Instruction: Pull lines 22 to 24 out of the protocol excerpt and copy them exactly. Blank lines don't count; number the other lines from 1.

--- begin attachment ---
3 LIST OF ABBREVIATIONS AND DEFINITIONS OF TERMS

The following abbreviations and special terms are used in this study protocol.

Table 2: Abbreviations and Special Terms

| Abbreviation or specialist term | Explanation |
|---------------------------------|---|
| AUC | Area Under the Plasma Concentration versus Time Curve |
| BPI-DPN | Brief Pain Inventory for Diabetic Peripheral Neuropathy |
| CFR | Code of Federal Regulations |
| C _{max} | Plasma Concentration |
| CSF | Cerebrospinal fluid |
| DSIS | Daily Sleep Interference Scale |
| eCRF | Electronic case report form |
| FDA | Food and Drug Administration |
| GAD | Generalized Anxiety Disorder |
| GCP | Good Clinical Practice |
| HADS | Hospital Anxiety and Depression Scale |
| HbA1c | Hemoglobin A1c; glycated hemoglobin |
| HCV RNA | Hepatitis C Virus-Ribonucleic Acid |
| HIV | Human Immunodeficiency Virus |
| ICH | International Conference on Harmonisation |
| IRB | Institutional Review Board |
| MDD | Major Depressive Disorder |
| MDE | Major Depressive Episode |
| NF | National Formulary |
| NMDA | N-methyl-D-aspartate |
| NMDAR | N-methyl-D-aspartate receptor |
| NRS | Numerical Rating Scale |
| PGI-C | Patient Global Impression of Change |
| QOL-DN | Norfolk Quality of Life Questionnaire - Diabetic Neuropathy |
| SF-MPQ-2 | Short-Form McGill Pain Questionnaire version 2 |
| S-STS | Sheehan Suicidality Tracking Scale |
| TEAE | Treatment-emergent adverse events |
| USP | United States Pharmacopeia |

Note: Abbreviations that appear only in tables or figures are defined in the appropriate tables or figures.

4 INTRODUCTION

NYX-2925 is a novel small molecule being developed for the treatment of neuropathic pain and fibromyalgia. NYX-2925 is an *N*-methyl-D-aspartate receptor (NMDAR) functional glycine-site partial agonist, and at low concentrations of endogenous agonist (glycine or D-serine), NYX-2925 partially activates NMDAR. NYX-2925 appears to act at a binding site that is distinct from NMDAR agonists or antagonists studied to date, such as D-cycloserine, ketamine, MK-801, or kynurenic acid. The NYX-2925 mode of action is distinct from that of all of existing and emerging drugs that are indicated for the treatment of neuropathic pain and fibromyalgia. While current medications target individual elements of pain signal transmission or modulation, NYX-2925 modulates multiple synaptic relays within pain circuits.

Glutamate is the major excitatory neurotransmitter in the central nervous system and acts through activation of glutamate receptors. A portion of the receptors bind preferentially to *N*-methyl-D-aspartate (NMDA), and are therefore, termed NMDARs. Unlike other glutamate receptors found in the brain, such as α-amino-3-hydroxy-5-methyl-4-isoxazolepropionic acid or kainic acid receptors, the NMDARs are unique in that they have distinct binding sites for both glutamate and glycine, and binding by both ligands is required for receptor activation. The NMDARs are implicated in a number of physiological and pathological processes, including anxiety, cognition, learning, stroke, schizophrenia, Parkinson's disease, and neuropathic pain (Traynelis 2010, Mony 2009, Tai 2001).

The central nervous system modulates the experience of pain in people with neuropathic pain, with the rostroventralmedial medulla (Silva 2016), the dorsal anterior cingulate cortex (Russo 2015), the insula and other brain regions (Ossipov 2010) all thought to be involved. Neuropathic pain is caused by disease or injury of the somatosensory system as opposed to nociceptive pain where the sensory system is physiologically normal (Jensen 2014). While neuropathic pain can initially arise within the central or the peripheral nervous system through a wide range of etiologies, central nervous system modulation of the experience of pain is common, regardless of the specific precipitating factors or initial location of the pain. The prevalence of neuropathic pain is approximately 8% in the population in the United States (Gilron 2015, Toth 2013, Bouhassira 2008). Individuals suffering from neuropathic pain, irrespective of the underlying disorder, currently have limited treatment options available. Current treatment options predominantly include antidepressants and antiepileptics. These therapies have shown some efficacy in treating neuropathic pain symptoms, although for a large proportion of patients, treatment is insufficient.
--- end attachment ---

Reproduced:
| MDD | Major Depressive Disorder |
| MDE | Major Depressive Episode |
| NF | National Formulary |